Ideas can strike you at any point. Like at a kid’s birthday party for Smartivity Labs’ Tushar Amin and Apoorv Gupta. The two noticed how even the most expensive toys could not manage to grab the attention of children for more than a few minutes. This got them talking about the need for toys that could offer a more wholesome experience and immersive engagement for children.
Gupta went on to discuss this idea with his IIT-Delhi batchmates Ashwini Kumar and Rajat Jain. Kumar, who also happened to be Gupta’s roommate, liked the idea and so did Jain. Coming from a family that’s involved in the importing and wholesale distribution of toys from China, Jain was well aware of the lacunae in this sector.
After a few months of brainstorming, they decided to take the plunge. In 2015, they came up with Smartivity Labs — a startup that designs STEM (Science, Technology, Engineering, and Math) educational DIY toys, augmented reality-enabled activities, as well as internet-connected toys.
The Smart Pivot
Before Smartivity Labs, the team had come up with a digital subscription-based startup — Yoohoobox that designed arts and crafts activity kits for 3 to 6-year-olds.
“We consider Yoohoobox as our training school. It taught us the fundamentals of the startup world, the toy industry, and retail industry, and the expectations kids and parents have from a product,” said Amin.
However, due to budget constraints, Yoohoobox could only focus on design, or marketing and customer acquisition. They chose to go with designing and therefore had to abandon the digital subscription business model, for retail or in-store sales.
This time, the team faced the major challenge of convincing toy stores to stock its products. The few retailers who signed up did so under the condition that the team sold the toys themselves. Yoohoobox employees spent a few months standing outside toy stores as sales executives, explaining and trying to sell the products to their key target audience — parents.
While painstaking and cost-intensive, this effort proved to be a blessing in disguise as interacting with parents offered the company valuable customer insights and expectations. Additionally, the experience of working with shop owners and external sales staff taught key brand management techniques to the team.
This helped Yoohoobox pivot to Smartivity Labs.
Toying With Ideas
Having been through a rigorous learning experience, the Smartivity team wanted to build products that were not simply art and craft projects. The goal was to create innovative products that offered a comprehensive understanding of STEM concepts to kids, teaching them practical applications, while also being fun to play with.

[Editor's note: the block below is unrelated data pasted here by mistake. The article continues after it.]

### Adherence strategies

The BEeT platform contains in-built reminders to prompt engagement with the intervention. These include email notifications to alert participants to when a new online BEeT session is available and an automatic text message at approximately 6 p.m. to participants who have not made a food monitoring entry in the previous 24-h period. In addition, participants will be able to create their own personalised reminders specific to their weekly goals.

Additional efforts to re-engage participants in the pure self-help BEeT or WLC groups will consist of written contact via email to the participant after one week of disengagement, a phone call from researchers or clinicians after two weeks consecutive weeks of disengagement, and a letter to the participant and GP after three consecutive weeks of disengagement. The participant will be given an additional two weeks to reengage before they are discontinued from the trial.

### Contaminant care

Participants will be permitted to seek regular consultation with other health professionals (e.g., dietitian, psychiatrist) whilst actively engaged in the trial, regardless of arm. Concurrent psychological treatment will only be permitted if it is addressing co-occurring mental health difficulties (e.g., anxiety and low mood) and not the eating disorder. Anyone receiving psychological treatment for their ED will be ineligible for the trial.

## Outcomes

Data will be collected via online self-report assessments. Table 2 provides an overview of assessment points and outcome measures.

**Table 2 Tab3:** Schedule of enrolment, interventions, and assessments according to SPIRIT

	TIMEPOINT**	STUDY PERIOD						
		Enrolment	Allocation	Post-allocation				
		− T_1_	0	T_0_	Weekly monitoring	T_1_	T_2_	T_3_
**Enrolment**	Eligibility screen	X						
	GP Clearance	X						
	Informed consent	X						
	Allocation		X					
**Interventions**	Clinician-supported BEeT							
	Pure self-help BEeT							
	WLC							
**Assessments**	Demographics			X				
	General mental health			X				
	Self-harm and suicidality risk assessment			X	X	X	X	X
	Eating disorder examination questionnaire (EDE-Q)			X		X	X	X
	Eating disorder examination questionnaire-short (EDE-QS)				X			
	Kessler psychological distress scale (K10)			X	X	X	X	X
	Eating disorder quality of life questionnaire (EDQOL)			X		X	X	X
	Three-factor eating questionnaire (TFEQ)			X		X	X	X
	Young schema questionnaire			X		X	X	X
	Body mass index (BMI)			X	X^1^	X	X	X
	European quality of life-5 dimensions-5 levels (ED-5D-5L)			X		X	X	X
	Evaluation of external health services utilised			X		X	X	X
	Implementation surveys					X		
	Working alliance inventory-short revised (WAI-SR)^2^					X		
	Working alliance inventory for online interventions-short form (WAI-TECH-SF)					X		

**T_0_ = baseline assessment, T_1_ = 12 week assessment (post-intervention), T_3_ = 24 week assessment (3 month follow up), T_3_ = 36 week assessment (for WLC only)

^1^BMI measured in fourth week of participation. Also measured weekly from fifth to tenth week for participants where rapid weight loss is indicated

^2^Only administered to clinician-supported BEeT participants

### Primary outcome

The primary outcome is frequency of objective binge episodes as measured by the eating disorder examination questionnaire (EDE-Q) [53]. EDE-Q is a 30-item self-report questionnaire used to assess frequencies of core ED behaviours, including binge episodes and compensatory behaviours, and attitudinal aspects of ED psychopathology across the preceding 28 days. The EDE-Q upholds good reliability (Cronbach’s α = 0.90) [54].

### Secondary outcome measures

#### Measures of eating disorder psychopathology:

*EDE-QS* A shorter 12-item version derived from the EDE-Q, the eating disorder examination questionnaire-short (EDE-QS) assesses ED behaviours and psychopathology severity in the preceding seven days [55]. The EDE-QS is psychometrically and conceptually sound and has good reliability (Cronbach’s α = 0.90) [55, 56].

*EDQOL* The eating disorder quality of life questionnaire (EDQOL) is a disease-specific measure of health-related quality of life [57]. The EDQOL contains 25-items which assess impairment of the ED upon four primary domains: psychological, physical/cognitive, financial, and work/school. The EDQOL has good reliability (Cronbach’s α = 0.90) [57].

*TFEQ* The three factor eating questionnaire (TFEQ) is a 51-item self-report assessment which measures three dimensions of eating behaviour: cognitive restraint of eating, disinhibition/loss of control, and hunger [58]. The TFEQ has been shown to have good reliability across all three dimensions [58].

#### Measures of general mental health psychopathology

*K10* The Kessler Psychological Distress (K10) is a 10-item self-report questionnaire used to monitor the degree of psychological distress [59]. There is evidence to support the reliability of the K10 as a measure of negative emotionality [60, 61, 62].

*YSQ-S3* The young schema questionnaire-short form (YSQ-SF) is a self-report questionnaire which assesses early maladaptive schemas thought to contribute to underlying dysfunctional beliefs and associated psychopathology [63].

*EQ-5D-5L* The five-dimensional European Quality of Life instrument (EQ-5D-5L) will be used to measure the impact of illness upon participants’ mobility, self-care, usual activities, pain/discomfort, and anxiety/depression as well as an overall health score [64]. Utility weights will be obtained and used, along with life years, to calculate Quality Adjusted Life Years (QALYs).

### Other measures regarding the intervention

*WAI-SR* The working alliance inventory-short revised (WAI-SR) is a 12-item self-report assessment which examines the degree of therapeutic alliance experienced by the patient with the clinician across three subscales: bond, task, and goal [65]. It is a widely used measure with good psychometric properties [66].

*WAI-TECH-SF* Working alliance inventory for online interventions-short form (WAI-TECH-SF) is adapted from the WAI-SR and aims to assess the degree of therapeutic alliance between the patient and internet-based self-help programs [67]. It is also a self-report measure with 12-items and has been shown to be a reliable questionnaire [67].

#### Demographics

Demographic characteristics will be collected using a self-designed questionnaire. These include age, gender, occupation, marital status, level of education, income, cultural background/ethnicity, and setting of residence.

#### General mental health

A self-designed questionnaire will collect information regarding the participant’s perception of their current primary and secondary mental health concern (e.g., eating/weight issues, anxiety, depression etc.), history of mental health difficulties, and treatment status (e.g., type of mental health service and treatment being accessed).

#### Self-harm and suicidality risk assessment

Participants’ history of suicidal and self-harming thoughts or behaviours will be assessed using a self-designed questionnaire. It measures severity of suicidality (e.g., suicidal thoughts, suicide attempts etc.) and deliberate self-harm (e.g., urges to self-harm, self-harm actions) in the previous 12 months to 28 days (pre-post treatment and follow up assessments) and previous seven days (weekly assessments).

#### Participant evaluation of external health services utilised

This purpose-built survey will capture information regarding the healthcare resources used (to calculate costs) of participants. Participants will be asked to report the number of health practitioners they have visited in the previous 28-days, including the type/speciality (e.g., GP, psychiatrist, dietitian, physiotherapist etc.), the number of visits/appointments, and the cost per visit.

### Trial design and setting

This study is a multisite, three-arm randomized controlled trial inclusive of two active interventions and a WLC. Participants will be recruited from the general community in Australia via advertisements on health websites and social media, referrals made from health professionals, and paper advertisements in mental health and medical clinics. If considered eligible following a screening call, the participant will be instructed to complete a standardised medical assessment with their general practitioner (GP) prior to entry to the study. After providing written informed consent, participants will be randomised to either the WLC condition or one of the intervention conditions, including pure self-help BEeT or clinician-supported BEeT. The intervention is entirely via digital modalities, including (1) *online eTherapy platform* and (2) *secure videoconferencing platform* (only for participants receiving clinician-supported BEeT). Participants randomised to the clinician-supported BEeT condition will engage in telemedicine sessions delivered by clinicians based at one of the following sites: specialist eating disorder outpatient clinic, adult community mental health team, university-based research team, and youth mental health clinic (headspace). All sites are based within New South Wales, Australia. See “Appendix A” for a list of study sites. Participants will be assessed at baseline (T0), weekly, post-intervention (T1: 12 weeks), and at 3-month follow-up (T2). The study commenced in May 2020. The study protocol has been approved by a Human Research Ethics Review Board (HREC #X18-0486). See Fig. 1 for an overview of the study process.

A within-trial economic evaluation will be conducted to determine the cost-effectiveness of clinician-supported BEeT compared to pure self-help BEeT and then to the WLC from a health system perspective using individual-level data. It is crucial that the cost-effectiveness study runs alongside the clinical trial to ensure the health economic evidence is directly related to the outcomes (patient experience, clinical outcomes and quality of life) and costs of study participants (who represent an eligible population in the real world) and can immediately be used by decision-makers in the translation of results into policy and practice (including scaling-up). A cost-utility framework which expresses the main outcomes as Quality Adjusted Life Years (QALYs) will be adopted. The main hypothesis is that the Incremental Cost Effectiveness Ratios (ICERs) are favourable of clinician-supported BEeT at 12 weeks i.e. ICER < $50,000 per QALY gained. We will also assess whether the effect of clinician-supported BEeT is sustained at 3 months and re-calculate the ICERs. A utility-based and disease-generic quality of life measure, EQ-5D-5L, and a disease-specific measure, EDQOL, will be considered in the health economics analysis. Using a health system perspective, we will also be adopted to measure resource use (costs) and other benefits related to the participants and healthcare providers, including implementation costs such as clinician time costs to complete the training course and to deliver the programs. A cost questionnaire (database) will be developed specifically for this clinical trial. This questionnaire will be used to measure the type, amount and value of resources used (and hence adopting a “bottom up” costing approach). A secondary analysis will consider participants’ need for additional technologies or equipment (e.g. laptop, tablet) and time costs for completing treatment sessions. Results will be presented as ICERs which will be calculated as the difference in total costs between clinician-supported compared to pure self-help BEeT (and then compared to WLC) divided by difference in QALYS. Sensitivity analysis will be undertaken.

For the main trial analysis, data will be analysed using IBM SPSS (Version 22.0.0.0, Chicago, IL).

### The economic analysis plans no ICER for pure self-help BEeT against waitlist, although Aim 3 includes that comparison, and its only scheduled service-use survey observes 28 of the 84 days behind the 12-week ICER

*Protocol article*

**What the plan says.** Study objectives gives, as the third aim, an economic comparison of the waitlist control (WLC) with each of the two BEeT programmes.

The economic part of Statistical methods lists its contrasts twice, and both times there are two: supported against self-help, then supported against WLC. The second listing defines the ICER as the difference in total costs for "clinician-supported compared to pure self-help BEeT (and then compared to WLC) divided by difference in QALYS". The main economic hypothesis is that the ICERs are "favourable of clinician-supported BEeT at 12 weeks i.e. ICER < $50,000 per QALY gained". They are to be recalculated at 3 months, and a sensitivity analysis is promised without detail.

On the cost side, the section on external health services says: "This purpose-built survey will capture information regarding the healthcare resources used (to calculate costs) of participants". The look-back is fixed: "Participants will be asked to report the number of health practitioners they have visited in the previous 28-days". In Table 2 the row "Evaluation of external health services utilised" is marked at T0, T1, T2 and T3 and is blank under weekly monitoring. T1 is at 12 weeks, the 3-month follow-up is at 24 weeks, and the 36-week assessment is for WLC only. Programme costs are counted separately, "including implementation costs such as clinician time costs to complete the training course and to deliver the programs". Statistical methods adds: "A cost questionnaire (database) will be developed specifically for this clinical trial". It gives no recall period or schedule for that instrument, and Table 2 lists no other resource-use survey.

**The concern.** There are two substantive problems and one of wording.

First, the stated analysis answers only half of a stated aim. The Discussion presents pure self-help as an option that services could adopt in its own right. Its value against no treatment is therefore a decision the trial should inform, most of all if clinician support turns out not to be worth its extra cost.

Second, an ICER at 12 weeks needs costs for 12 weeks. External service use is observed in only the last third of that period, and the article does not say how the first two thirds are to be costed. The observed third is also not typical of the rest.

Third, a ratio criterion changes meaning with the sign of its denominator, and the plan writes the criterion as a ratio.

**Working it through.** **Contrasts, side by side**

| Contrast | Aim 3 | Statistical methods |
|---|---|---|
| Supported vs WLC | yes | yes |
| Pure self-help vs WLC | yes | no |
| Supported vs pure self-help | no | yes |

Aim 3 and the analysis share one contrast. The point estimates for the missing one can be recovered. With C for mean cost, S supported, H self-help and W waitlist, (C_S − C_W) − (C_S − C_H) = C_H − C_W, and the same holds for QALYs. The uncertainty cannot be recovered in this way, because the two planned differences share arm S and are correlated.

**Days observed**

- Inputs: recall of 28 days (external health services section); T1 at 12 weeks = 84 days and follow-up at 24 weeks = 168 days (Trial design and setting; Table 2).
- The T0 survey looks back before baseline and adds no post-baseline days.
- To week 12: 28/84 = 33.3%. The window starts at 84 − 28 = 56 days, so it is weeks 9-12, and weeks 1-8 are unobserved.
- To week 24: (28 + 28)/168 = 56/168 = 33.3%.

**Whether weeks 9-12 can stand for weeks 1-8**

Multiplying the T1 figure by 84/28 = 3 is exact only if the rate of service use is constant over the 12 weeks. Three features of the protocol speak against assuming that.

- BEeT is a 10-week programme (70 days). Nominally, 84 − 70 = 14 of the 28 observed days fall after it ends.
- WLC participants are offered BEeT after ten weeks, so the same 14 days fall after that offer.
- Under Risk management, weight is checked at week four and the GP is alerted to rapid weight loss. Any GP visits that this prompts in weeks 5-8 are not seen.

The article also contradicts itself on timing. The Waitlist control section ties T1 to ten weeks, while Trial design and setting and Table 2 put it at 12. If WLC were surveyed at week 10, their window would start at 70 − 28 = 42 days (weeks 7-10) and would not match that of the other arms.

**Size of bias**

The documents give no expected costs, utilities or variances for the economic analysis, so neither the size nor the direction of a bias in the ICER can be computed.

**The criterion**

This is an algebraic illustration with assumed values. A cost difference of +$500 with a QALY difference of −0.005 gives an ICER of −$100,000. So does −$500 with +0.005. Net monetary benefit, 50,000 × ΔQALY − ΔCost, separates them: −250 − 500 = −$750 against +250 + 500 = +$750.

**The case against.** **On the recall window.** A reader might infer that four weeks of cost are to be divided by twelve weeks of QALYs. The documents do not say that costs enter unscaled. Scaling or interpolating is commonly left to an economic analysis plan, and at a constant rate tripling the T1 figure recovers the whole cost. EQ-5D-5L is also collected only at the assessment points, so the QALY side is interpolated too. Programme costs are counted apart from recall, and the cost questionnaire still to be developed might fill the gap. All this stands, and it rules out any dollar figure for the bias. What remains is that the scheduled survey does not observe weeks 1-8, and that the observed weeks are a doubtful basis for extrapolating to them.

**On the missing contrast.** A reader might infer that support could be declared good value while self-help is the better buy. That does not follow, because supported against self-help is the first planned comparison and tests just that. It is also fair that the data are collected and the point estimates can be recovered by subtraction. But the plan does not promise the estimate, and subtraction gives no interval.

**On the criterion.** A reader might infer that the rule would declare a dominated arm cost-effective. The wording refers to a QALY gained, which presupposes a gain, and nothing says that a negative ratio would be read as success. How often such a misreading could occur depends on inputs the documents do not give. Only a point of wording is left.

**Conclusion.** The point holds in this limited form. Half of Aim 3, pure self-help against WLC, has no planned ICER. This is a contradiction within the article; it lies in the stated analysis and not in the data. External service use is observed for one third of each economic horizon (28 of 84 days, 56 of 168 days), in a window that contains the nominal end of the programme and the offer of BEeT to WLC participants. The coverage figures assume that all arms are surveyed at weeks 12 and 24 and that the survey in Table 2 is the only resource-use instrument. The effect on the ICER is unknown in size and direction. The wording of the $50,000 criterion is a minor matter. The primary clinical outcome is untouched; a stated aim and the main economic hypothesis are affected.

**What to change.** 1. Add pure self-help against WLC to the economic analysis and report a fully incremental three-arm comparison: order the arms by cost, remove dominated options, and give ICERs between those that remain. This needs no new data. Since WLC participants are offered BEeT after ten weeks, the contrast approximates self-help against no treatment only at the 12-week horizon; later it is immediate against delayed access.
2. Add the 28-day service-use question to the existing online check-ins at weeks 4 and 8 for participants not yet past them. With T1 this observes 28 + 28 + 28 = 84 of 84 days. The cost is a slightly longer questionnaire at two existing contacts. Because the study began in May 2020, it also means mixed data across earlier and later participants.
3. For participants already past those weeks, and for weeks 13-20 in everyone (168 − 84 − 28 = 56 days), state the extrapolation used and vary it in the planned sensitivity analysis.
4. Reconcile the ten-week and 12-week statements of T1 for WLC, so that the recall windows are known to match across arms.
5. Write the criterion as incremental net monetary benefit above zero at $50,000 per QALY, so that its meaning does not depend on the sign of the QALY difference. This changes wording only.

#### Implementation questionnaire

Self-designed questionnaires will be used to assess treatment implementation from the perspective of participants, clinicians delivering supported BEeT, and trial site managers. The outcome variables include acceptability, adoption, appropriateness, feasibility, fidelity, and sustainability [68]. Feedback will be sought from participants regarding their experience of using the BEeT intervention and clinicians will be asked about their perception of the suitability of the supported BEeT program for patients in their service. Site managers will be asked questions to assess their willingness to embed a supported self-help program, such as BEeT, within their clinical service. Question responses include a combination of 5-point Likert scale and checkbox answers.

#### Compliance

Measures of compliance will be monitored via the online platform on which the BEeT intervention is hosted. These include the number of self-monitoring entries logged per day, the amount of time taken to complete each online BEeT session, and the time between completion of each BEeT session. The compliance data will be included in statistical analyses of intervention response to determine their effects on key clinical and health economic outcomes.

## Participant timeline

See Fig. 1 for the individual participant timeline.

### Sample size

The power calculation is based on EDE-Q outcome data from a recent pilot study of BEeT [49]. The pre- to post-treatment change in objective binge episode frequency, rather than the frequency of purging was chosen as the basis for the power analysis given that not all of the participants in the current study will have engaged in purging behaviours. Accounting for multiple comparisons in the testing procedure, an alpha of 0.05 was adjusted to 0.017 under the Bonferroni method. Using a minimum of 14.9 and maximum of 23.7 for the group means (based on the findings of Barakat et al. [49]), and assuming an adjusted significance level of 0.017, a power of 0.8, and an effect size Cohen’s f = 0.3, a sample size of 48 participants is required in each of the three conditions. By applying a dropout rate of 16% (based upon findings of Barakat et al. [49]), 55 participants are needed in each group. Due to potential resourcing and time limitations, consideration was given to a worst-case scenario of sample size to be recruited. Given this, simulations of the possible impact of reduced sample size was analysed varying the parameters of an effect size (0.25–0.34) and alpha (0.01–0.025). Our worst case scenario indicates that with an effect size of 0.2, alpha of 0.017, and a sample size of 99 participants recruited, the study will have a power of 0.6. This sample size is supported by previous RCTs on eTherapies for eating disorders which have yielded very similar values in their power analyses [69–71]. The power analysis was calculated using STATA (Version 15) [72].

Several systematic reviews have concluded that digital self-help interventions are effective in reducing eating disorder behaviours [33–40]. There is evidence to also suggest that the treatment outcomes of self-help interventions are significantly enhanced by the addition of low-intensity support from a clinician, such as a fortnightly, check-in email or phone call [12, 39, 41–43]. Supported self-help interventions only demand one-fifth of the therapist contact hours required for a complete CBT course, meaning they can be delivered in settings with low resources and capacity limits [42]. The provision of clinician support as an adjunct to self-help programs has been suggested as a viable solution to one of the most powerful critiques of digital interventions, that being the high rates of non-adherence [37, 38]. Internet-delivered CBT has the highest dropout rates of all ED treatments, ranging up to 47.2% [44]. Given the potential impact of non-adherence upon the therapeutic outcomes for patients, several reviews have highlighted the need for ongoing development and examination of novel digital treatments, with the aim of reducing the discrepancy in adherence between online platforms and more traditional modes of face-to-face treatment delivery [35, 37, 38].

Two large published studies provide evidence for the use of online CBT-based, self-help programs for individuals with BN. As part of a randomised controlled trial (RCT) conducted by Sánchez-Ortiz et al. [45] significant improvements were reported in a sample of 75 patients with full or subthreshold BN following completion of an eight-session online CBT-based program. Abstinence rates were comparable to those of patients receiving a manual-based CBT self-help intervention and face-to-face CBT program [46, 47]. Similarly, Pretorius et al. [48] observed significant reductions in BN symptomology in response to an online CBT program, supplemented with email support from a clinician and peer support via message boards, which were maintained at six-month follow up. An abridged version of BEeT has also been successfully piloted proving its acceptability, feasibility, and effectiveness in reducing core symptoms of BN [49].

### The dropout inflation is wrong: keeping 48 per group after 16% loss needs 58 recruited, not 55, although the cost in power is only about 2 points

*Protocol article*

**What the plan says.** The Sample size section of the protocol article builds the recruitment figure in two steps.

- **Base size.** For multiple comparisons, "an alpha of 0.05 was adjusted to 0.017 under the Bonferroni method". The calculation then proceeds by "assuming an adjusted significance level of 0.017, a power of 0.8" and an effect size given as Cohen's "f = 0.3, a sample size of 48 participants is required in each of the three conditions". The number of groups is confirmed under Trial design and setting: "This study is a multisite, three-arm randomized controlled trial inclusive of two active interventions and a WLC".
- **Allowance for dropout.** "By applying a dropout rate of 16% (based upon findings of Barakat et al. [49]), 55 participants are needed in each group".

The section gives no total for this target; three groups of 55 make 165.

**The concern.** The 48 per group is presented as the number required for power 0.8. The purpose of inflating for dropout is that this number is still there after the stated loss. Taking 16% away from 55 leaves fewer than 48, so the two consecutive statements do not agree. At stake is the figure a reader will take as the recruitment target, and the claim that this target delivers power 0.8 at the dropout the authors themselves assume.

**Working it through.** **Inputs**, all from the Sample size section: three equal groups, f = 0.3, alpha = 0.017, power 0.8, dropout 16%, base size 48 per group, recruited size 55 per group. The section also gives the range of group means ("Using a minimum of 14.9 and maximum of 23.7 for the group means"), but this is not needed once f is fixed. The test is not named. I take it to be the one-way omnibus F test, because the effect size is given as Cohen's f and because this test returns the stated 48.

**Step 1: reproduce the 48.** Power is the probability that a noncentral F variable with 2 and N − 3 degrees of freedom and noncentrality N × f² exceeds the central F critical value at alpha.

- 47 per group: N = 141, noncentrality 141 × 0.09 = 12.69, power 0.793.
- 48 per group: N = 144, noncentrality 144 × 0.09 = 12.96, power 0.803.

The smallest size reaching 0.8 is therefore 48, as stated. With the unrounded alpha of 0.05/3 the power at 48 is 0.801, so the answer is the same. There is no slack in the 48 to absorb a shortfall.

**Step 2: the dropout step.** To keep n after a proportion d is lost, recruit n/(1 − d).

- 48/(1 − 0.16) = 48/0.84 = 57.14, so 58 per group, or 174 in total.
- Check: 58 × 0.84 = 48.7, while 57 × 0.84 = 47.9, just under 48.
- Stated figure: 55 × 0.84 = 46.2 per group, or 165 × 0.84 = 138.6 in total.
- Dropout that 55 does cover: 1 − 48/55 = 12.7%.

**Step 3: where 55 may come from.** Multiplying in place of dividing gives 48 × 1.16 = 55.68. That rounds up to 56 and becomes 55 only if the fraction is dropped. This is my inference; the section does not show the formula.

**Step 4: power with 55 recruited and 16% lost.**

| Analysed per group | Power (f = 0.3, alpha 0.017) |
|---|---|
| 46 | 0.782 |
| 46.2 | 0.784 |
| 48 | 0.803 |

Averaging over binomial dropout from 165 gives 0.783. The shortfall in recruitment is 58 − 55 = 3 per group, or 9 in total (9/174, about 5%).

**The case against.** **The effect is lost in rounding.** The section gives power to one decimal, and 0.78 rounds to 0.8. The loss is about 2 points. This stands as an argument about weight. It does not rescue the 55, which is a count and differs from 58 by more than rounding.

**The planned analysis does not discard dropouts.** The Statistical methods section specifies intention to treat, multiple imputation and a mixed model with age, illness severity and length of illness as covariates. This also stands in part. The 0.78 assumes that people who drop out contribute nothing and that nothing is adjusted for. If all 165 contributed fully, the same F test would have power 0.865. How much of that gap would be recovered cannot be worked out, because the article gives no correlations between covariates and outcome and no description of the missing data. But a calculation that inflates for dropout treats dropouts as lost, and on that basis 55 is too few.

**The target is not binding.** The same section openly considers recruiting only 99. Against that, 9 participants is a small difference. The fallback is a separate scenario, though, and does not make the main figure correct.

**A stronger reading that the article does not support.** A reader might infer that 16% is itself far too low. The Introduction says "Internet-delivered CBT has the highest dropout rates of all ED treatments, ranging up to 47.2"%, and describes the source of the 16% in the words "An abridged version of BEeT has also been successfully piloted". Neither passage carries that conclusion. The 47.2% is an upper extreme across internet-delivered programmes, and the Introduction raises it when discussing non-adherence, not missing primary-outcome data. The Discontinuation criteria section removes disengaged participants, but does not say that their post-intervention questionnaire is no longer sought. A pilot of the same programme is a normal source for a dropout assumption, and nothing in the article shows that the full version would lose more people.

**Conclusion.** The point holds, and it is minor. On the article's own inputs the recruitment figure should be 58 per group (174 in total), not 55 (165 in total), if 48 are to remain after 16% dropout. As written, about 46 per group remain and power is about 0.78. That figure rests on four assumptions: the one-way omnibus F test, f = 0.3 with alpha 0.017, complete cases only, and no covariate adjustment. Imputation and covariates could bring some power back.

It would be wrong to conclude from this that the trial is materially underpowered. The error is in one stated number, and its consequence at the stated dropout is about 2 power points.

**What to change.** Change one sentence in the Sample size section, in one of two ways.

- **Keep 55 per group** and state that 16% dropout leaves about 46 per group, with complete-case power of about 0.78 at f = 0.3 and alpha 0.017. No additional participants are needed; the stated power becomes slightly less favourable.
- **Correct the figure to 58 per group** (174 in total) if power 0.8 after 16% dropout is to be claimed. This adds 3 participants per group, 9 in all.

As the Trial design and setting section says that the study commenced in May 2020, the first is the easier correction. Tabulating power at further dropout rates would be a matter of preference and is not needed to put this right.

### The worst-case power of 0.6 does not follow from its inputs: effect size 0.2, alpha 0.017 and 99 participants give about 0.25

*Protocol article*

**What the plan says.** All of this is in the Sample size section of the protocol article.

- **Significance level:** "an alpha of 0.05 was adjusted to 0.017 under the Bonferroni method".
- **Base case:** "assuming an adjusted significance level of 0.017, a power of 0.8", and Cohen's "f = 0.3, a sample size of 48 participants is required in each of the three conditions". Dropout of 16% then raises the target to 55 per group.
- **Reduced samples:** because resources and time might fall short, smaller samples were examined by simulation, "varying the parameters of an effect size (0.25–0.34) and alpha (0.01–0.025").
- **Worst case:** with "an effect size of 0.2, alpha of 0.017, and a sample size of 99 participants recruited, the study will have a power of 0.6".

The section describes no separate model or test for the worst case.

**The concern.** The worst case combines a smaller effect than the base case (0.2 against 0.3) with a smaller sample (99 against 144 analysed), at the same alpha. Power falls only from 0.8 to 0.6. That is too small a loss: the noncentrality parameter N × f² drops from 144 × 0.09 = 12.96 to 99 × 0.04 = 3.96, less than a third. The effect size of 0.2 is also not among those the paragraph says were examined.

The company offers STEM learning activity boxes for kids between the ages of 4 and 12. These DIY boxes are designed around fundamental scientific principles and their real-world applications. Kids can put together the building parts — made out of compressed wood, as per instructions in the booklet that explains the scientific principles behind each activity or creation.
The company also offers AR-enabled colouring and jigsaw puzzle activities that implement Smartivity Labs’ patented ‘Augmented Reality Colour and Texture Recognition’ technology. The tech allows kids to scan a completed colouring sheet using the Smartivity EDGE app, which shows an interactive AR avatar of the character on the screen. The 3D character is shown in the same colours that the kids have used.
Building A Community of Mini Ninjas
With a myriad of digital tools and learning experiences, even the toys market is moving towards educational and more immersive recreation. While video and mobiles games claim the top spot on the list of options for children these days, STEM toys are making a big impact too. So, the first task was to get children interested in their toys over the more attractive video and mobile games?
To this, the startup launched STEMNinja programme, where it invited children to collaborate with Smartivity team, right from the conceptual stages of a toy. The feedback and suggestions from STEMNinjas are used to guide product design, features, prototyping, and evaluation.
The first step for Smartivity Labs in developing new toys is aligning a STEM concept or mechanism with gameplay. Once the match is made, a prototype is presented to the STEMNinjas and the company’s advisory board. The advisors evaluate the potential product on age-appropriateness, learning concepts, and engagement, whereas the kids judge the prototype based on their interest level, gameplay, and whether the concepts are clear and then the product hits the market.
At any given time, the company has a bank of products for the next 18 months, ready for launch.
But simply creating engaging toys is not enough; one has to make sure that its products are absolutely safe to be handled by kids. Thus, Smartivity tests its products for usability and designs at the most trusted testing laboratories to ensure any safety flaws or potential hazards.